Major League Baseball Anti-Trust Immunity: Examining the Legal and Financial Implications of Relocation Rules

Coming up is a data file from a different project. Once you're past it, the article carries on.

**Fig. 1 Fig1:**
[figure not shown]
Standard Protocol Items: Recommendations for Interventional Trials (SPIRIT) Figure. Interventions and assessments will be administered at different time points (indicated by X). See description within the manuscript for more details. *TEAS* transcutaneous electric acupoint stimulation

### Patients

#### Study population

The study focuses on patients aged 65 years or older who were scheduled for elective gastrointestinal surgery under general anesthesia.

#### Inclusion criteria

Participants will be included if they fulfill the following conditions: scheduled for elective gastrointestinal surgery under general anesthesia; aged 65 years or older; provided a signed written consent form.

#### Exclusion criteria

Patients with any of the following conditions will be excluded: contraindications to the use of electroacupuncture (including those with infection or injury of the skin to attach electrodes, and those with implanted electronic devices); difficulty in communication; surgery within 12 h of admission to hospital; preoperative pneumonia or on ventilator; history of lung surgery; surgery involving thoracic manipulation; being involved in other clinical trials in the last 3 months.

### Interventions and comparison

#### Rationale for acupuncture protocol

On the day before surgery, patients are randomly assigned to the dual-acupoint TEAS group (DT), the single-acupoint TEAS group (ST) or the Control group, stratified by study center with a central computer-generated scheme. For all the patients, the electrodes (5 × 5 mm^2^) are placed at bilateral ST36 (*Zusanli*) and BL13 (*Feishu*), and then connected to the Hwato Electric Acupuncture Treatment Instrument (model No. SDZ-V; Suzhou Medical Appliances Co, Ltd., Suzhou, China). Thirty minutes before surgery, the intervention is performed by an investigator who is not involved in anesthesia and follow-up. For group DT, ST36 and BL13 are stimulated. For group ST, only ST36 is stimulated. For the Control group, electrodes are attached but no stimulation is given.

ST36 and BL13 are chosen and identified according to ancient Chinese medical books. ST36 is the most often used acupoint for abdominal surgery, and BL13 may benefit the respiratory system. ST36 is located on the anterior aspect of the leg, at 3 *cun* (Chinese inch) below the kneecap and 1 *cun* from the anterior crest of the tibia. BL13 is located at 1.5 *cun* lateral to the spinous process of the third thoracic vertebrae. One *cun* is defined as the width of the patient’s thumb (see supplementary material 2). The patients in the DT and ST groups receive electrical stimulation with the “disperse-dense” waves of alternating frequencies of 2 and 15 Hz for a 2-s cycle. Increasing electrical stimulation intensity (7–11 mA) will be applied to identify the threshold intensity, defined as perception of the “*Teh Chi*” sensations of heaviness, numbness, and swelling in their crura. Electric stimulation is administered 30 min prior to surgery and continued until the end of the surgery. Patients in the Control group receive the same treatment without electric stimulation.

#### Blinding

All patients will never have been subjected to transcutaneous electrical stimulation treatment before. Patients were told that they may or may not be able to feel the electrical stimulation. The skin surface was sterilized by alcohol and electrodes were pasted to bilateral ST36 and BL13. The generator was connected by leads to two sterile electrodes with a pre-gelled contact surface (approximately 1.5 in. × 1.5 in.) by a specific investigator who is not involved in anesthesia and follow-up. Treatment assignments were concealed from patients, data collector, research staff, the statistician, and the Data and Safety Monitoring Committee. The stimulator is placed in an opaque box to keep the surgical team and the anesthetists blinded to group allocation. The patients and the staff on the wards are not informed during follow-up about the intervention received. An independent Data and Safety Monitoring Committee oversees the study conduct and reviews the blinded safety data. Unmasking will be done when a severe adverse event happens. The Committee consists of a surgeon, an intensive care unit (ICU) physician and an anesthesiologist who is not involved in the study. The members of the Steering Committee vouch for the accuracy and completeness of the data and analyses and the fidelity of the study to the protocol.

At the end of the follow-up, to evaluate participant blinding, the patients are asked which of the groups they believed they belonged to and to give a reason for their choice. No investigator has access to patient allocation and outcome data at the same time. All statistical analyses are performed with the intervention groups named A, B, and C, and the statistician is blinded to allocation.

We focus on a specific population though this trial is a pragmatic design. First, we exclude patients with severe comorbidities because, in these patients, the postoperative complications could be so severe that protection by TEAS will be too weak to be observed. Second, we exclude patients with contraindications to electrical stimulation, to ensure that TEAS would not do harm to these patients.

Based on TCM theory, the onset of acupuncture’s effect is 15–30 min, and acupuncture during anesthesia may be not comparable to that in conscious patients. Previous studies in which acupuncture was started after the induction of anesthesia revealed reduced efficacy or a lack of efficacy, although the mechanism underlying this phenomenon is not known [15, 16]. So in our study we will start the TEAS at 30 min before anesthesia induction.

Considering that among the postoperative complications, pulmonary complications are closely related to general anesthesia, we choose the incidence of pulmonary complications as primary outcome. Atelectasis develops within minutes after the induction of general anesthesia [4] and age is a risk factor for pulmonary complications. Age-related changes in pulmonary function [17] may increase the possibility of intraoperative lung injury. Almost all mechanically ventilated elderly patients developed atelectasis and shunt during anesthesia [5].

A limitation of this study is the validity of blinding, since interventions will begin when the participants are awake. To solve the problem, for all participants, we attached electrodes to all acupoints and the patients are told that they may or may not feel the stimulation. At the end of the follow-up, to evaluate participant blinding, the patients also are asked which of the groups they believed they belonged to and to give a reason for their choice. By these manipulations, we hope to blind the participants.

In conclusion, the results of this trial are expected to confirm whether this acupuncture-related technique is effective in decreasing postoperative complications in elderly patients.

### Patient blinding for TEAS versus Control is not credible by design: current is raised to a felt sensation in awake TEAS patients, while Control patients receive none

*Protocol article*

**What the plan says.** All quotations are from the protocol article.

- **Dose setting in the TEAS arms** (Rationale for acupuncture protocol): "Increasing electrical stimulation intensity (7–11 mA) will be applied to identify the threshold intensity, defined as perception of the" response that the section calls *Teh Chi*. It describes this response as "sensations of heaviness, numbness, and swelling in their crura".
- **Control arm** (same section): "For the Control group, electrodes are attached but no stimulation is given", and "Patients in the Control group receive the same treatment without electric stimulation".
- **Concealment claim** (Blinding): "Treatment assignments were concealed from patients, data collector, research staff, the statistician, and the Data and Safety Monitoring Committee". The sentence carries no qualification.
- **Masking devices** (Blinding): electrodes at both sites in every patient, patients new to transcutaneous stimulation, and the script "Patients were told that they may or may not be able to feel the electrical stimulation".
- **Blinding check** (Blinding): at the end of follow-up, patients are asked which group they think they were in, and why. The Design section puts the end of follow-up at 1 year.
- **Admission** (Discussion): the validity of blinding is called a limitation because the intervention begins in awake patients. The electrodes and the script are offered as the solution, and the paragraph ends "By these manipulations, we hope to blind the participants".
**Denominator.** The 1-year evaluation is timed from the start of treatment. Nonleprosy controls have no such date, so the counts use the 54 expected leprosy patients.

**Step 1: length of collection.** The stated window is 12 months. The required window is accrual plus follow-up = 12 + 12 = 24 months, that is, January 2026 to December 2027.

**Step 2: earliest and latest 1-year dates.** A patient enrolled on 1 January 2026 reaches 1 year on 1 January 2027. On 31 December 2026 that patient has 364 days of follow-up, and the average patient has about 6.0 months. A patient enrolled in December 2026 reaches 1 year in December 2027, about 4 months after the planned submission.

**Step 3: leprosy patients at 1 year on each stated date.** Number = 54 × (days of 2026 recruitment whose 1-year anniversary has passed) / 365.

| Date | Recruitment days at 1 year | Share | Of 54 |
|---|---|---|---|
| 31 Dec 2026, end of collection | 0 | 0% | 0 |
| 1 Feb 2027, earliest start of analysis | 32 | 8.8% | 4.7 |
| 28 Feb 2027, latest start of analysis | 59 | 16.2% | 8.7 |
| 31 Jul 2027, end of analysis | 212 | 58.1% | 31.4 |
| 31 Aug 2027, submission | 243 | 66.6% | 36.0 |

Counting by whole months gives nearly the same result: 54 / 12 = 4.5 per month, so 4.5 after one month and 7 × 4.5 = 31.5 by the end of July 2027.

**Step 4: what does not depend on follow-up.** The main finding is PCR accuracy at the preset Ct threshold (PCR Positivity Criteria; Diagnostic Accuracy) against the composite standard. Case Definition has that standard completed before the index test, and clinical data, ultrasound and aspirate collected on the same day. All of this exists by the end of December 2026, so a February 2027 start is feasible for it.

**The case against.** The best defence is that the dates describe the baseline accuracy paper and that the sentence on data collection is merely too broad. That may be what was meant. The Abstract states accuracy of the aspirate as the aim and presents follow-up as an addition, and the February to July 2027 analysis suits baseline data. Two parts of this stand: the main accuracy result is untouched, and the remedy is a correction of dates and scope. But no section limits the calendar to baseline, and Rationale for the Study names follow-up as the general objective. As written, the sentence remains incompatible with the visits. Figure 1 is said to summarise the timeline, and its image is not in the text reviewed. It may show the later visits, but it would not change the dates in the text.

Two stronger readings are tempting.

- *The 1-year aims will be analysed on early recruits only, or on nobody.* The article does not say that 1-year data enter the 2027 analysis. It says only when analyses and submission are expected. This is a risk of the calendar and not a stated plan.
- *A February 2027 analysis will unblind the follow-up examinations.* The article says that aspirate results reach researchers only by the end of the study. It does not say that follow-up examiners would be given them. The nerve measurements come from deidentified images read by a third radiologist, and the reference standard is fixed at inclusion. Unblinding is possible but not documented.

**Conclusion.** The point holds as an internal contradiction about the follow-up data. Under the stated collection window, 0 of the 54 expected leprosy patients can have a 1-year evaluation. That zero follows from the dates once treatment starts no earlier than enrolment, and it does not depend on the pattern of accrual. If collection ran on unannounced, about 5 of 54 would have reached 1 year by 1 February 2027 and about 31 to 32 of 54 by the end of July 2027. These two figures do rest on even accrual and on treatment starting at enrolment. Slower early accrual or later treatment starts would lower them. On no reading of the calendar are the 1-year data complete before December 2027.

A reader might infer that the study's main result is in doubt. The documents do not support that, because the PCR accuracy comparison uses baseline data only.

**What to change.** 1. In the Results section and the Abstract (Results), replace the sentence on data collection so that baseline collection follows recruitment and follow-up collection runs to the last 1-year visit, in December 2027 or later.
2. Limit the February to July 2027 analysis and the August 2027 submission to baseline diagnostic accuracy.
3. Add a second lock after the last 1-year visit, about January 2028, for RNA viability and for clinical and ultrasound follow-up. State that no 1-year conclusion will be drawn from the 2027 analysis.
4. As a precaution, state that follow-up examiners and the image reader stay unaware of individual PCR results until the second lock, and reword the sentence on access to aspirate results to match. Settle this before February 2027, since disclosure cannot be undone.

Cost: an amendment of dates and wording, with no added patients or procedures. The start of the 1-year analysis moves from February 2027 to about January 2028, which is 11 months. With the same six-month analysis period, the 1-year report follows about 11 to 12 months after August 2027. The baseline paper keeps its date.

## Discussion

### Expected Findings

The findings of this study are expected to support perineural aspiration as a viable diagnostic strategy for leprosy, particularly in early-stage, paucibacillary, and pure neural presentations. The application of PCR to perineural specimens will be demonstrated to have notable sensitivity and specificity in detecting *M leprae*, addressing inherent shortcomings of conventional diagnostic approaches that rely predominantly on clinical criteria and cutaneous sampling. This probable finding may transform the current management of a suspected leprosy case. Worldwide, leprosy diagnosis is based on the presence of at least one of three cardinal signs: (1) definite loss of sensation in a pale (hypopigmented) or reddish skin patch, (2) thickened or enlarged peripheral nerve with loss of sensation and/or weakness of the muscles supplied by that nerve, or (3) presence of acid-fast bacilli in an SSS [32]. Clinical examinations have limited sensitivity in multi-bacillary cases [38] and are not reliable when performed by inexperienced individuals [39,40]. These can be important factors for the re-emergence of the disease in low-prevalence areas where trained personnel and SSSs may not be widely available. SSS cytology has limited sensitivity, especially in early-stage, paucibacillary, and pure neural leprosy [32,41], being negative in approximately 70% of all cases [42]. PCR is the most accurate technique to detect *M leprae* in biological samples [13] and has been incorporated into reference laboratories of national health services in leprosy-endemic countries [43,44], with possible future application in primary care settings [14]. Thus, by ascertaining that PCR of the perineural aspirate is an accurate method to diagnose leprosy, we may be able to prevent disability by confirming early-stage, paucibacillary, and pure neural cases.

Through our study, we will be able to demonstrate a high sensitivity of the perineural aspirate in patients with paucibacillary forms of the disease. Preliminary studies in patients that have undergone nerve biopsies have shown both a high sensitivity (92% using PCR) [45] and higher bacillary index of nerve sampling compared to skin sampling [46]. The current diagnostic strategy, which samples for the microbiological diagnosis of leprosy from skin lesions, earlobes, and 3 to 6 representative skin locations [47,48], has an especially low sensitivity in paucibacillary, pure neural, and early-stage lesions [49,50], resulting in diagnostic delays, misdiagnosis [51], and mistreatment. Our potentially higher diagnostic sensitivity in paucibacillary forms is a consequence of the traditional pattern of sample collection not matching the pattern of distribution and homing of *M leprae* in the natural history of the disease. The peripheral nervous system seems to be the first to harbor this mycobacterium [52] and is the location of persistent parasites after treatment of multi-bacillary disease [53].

Major League Baseball (MLB) rules restrict the movement of any franchise into another’s territory. These territorial rules are designed to protect each team’s potential local revenue sources as well as to provide stability throughout the league. Recently, Major League Baseball approved financial compensation for the Washington Nationals move into the Baltimore Orioles’ territory – primarily because it was in the best interest of MLB even though it hurt the Orioles. However, the Oakland Athletics were unable to even negotiate a potential compensation plan for a move into the San Francisco Giants territory, despite the apparent financial benefit the move could have provided for every other league franchise. The Athletics are already located within 15 miles of the Giants, and their potential 40 mile move to San Jose, California would not add a new team to the San Francisco Bay Area; rather, it would simply be a move of a current team to a different location within the metropolitan area. The refusal of the Giants or MLB to negotiate a potential compromise has kept the Oakland Athletics in a substandard facility and has led to their potential move to Fremont, CA – a less desirable location than San Jose. This paper investigates the legal, policy, and financial considerations concerning Major League Baseball’s territorial rules. Specifically, it addresses antitrust law as it pertains to American professional sport, relative sport franchise relocation cases, financial arguments why leagues desire to control relocation, financial components of MLB’s current Collective Bargaining Agreement, and the legal and financial impact of a challenge to MLB’s territorial rules – an option the Oakland Athletic initially investigated prior to their decision to pursue a potential move to Fremont.
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